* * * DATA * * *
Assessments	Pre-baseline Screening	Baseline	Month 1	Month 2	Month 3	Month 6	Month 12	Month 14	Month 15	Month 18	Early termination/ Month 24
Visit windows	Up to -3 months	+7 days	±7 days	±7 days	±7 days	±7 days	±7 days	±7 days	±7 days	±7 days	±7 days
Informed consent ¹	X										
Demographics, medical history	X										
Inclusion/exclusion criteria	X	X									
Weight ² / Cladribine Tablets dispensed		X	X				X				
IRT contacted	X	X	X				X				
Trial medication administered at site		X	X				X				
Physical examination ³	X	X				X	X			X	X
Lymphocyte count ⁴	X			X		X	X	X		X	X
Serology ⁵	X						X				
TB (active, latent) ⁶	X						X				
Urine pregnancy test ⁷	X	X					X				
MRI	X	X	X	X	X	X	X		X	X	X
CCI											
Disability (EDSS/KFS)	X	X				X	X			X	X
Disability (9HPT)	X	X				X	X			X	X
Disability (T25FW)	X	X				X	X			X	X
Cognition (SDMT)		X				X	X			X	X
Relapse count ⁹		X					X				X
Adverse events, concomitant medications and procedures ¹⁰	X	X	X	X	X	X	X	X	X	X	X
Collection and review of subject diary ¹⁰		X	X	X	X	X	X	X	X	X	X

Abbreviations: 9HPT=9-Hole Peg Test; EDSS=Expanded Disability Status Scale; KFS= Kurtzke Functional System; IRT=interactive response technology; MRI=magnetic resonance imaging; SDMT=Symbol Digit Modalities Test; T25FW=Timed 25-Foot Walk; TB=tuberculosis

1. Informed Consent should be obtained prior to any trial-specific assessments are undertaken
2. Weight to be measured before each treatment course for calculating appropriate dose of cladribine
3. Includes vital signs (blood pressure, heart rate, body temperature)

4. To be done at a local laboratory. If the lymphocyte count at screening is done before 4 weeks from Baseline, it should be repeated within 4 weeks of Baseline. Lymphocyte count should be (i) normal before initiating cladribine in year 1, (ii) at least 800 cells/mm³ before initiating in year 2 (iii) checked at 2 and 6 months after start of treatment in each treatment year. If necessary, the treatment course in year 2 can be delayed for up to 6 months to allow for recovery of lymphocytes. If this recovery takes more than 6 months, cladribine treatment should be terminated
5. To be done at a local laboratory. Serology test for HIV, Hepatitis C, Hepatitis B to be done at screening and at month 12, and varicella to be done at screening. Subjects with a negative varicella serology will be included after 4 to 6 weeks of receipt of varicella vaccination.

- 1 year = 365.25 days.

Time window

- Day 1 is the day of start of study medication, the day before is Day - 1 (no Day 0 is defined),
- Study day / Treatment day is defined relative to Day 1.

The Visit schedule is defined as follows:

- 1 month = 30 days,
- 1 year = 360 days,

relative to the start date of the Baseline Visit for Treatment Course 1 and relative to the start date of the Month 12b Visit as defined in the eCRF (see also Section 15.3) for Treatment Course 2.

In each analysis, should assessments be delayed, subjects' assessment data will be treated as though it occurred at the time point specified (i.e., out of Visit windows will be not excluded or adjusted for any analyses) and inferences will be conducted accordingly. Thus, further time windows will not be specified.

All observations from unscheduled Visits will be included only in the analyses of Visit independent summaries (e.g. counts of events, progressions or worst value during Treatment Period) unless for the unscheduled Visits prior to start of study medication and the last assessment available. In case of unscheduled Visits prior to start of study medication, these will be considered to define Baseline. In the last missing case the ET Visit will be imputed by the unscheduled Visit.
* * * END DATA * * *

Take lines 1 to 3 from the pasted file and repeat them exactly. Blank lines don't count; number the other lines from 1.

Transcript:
Assessments	Pre-baseline Screening	Baseline	Month 1	Month 2	Month 3	Month 6	Month 12	Month 14	Month 15	Month 18	Early termination/ Month 24
Visit windows	Up to -3 months	+7 days	±7 days	±7 days	±7 days	±7 days	±7 days	±7 days	±7 days	±7 days	±7 days
Informed consent ¹	X										